Amy is investigating the relationships between social networks, illness beliefs, discrimination, stigma and engagement in African and Caribbean people with psychosis.
Amy is supervised by Dr Dawn Edge, Dr Katherine Berry, Prof Nick Crossley and Prof Kathryn Abel.
- View Amy Degnan: profile
Noor Afzarini Hasnita Ismail: PhD student
Af is a PhD student based in the Division of Human Communication, Development & Hearing.
Af's PhD is about understanding audiologists' behaviours during a hearing aid consultation with adult patients.
Af is supervised by Dr Piers Dawes, Prof Chris Armitage and Prof Kevin Munro.
Jessica Leather: PhD student
Jess is a PhD student based in the Division of Psychology and Mental Health.
Jess is funded by the NIHR Greater Manchester Patient Safety Translational Research Centre. The research involves developing a tool to reduce suicidal ideation and behaviour for people who may be at risk for self-harm and/ or suicide but who have not necessarily been admitted to hospital.
She is supervised by Prof Chris Armitage, Prof Stephen Campbell and Prof Nav Kapur.
Hannah Long: PhD student
Hannah is a PhD student iin the Division of Psychology and Mental Health.
Hannah's PhD is funded by the Manchester Biomedical Research Centre and is about the psychological impact of false-positive test results in the NHS Breast Cancer Screening Programme. Her research aims to better understand how these results affect prolonged cancer worry and attendance at future screening appointments. This understanding will be used to develop an appropriate intervention for women who receive such screening test results, which is likely to focus on reducing distress or increasing the likelihood of uptake of future screening rounds.
Hannah is supervised by Prof David French, Dr Jo Brooks, Dr Michelle Harvie and Dr Anthony Maxwell.
Michael Loughran: PhD student
Michael is a PhD student based in the Division of Psychology & Mental Health.
Michael's PhD is funded by the Manchester Biomedical Research Centre and it is aimed at designing and testing a behavioural intervention to minimise recreational noise induced hearing loss at amplified events.
Micheal's PhD is supervised by Prof Chris Armitage and Prof Chris Plack.
Stephanie Lyons: PhD student
Steph is a PhD student based in the Division of Psychology & Mental Health.
Steph's research is about understanding how to support breastfeeding behaviour in women with a BMI ≥30kg/m2.
Steph is supervised by Dr Debbie Smith, Dr Sinead Currie and Prof Dame Tina Lavender.
Laura McGowan: PhD student
Laura is a PhD student based in the Division of Psychology & Mental Health.
Laura is developing an intervention to reduce sedentary behaviour in older adults.
She is supervised by Professor David French and Dr Rachael Powell.
Elly McGrath: PhD student
Elly is a PhD student based in the Division of Psychology & Mental Health.
Her PhD is funded by the MRC.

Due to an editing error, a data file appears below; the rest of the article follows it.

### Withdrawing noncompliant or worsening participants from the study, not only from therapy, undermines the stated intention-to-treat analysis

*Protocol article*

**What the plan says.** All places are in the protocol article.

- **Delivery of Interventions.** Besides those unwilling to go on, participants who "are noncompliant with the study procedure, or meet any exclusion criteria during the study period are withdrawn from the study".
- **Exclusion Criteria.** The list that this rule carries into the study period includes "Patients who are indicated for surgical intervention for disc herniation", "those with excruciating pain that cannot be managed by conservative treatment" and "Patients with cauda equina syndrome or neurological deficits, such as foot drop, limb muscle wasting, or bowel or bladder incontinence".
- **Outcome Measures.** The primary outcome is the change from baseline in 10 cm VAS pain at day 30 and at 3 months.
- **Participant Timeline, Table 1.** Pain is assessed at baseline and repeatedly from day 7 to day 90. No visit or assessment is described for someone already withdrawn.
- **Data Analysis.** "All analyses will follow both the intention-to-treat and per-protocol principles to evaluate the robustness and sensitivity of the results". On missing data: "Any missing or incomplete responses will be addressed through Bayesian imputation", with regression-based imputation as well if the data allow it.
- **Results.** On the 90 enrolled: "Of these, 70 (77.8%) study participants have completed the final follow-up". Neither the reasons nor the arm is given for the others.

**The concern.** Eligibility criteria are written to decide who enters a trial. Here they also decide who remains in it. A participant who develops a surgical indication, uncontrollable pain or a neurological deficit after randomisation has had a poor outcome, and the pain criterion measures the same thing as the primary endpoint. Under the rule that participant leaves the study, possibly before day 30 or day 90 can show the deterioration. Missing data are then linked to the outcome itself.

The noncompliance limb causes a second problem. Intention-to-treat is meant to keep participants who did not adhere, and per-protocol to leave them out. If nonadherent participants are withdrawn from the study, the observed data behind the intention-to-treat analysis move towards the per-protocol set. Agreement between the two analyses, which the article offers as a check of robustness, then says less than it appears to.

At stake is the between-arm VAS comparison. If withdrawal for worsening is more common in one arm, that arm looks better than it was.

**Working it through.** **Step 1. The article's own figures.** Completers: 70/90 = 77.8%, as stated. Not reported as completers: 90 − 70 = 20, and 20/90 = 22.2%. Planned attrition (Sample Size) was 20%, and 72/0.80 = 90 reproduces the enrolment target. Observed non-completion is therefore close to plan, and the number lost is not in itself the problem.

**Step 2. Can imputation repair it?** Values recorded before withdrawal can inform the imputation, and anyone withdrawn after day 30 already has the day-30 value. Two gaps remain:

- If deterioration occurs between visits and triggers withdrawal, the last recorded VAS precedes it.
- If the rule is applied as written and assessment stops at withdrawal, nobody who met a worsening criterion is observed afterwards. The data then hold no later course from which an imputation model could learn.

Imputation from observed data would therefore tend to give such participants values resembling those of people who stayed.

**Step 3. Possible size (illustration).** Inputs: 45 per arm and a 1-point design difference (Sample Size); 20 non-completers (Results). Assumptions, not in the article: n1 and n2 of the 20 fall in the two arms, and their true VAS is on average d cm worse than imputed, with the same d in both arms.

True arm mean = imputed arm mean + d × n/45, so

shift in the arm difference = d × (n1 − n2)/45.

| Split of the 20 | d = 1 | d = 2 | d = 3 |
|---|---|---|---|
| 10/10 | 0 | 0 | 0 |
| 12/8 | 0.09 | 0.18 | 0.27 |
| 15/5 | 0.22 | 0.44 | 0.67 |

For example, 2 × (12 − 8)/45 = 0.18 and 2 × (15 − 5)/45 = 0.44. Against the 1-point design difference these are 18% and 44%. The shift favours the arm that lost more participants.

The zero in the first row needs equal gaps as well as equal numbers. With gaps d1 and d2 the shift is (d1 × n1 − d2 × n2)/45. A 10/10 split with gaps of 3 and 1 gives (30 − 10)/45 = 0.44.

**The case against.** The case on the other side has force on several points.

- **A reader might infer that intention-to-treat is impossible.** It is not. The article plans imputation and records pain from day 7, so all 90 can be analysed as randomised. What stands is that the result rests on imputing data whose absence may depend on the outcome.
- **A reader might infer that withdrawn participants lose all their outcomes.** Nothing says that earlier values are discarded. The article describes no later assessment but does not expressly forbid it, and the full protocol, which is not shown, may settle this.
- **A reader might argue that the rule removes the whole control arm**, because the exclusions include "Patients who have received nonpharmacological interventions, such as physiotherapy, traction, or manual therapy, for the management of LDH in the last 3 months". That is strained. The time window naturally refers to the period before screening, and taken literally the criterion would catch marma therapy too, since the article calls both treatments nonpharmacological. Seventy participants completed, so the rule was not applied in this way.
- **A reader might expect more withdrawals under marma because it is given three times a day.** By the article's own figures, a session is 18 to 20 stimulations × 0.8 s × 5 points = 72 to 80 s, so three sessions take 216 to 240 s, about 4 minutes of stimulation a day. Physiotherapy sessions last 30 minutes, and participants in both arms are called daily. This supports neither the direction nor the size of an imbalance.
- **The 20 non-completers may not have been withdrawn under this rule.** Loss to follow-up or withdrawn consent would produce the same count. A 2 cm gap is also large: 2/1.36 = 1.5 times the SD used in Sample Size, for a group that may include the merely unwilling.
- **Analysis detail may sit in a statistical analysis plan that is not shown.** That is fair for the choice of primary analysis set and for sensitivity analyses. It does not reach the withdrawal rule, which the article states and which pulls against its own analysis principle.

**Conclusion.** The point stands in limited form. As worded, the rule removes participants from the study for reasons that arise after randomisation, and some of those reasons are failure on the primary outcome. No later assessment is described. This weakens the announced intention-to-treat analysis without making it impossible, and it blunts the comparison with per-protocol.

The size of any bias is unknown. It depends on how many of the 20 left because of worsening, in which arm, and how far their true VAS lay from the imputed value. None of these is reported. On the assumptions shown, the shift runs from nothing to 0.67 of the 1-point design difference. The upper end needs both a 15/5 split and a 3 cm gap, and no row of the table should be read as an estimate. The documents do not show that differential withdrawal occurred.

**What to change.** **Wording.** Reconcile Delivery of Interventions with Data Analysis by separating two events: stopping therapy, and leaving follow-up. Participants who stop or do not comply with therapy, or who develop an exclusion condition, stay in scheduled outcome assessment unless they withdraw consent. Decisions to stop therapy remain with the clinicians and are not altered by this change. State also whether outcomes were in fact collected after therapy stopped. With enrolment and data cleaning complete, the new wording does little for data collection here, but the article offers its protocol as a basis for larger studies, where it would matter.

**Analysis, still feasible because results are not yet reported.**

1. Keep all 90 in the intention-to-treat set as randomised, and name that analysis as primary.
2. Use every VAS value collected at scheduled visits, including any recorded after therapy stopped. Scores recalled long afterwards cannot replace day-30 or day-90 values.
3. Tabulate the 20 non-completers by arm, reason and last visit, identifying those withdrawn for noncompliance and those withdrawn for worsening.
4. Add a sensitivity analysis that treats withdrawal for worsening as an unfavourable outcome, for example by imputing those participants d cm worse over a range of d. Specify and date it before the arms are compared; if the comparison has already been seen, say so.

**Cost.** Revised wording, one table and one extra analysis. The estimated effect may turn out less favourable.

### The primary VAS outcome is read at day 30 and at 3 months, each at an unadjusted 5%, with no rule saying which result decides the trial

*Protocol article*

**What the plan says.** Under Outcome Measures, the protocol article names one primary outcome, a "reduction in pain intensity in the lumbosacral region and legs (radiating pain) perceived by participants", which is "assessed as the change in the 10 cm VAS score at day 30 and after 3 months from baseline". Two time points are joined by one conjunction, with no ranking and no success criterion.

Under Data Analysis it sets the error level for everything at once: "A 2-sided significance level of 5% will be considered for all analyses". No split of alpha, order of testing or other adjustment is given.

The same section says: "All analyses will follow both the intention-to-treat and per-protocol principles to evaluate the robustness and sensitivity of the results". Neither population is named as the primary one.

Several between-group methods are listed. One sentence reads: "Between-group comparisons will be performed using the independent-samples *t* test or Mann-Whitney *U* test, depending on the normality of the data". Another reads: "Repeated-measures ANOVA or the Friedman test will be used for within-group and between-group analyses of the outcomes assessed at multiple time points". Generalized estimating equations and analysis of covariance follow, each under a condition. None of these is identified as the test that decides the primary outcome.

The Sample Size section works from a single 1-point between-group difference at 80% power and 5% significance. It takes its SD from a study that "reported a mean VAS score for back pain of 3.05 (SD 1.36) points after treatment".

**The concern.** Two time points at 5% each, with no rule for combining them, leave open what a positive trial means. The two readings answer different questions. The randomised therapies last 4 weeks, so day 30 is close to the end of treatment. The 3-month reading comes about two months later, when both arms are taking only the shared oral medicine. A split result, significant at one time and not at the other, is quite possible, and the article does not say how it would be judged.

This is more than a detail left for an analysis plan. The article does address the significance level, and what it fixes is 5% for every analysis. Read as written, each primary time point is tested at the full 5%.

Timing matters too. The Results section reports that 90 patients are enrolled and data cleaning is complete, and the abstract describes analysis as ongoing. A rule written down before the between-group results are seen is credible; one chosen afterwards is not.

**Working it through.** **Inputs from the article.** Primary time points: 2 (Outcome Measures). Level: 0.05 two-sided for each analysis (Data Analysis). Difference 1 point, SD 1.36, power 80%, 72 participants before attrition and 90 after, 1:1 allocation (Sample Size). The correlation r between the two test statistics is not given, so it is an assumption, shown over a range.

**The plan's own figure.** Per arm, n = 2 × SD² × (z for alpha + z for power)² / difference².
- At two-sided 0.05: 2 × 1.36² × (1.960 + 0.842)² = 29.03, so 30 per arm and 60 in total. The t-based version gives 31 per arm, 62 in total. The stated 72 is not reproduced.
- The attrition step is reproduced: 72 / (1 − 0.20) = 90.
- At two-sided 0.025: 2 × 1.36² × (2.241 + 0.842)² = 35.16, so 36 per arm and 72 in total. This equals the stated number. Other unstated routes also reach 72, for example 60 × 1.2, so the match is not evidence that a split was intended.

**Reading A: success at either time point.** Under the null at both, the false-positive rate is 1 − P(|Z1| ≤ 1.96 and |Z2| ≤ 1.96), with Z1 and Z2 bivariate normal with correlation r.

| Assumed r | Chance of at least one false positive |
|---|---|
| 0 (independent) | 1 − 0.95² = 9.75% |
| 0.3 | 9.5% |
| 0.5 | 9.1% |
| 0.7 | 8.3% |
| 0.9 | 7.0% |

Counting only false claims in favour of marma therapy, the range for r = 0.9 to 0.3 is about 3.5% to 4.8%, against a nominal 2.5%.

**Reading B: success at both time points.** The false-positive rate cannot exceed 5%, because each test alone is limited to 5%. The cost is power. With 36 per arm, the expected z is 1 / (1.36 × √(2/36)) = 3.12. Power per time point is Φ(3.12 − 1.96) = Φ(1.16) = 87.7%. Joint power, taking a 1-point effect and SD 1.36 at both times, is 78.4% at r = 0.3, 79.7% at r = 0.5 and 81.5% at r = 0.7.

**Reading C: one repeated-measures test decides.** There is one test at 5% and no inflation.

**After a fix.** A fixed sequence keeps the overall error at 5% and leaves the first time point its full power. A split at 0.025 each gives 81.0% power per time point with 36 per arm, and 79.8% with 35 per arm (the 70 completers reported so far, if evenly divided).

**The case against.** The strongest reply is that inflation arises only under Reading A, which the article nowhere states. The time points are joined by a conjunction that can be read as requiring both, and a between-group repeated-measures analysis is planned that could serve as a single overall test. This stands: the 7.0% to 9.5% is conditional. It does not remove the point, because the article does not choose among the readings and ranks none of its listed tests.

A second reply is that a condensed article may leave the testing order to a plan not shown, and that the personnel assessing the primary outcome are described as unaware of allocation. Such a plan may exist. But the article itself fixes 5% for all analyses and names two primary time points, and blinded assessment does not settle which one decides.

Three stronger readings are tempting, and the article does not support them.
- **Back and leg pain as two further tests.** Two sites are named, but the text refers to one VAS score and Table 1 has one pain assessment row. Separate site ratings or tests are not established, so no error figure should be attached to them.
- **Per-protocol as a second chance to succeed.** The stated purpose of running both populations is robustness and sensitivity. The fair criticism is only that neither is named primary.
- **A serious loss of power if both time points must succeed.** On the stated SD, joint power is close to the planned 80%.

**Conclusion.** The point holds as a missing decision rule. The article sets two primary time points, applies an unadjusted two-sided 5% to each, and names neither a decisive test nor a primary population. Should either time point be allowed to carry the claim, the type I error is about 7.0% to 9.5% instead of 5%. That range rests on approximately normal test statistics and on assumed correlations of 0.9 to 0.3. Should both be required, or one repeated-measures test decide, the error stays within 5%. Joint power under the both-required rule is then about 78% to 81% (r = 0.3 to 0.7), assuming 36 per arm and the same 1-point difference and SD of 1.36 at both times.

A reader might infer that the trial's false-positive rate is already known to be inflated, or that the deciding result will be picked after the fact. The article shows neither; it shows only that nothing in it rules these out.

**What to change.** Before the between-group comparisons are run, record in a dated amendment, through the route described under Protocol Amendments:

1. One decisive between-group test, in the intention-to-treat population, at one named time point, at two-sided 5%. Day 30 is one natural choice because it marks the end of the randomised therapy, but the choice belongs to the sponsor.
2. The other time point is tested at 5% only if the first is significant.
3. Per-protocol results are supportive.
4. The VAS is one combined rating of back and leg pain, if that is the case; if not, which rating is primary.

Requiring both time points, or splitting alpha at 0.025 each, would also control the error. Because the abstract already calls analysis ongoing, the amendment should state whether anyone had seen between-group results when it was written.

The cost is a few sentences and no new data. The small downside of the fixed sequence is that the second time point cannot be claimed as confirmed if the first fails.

She is supervised by Professor Chris Armitage.
Saul McLeod: PhD student
Saul is a PhD student based in the Division of Neuroscience and Experimental Psychology.
Saul's PhD is looking at the relationship between adult attachment and social support in new parents.
He is supervised by Dr Katherine Berry and Professor Alison Wearden.
- View Saul McLeod: profile
Currie Moore: PhD student
Currie is a PhD student based in the Division of Psychology & Mental Health.
Currie's PhD is to explore determinants of quality of life in dialysis patients and their caregivers.
Currie is supervised by Prof Suzanne Skevington, Prof Alison Wearden and Dr Sandip Mitra.
Lauren Rockliffe: PhD student
Lauren is a PhD student based in the Division of Psychology and Mental Health.
Lauren's PhD is funded by the MRC and is focused on developing a theoretical model of 'teachable moments' to support lifestyle behaviour change during pregnancy.
She is supervised by Dr Sarah Peters, Dr Debbie Smith and Professor Alexander Heazell.
Chelsea Sawyer: PhD student
Chelsea is a PhD student based in the Division of Human Communication, Development & Hearing.
Chelsea is investigating the use of health behavioural change approaches to predict and encourage hearing aid adherence in adults.
Chelsea is supervised by Dr Piers Dawes, Prof Chris Armitage and Prof Kevin Munro.
Alexandros Voika: PhD student
Alexandros is a PhD student based in the Division of Psychology and Mental Health.
His PhD is a collaboration between the University of Manchester and the A*STAR Academy in Singapore. It is funded by the A*STAR Academy in Singapore. The research is to develop an evidence based smartphone app to manage stress.
He is supervised by Prof Chris Armitage, Dr Samual Gan (in Singapore) and Dr Tracy Epton.
Wai Kan: Administrative Assistant
Wai is an administrative assistant based in the Division of Psychology and Mental Health.
She is also the Personal Assistant to Professors Chris Armitage and David French.
Clare Hamnett: Administrator
Clare is an administrator based in the Division of Psychology & Mental Health.
She is also the Personal Assistant to Professors Alison Wearden & Suzanne Skevington.
*Practitioner Health Psychologists are registered with the Health and Care Professions Council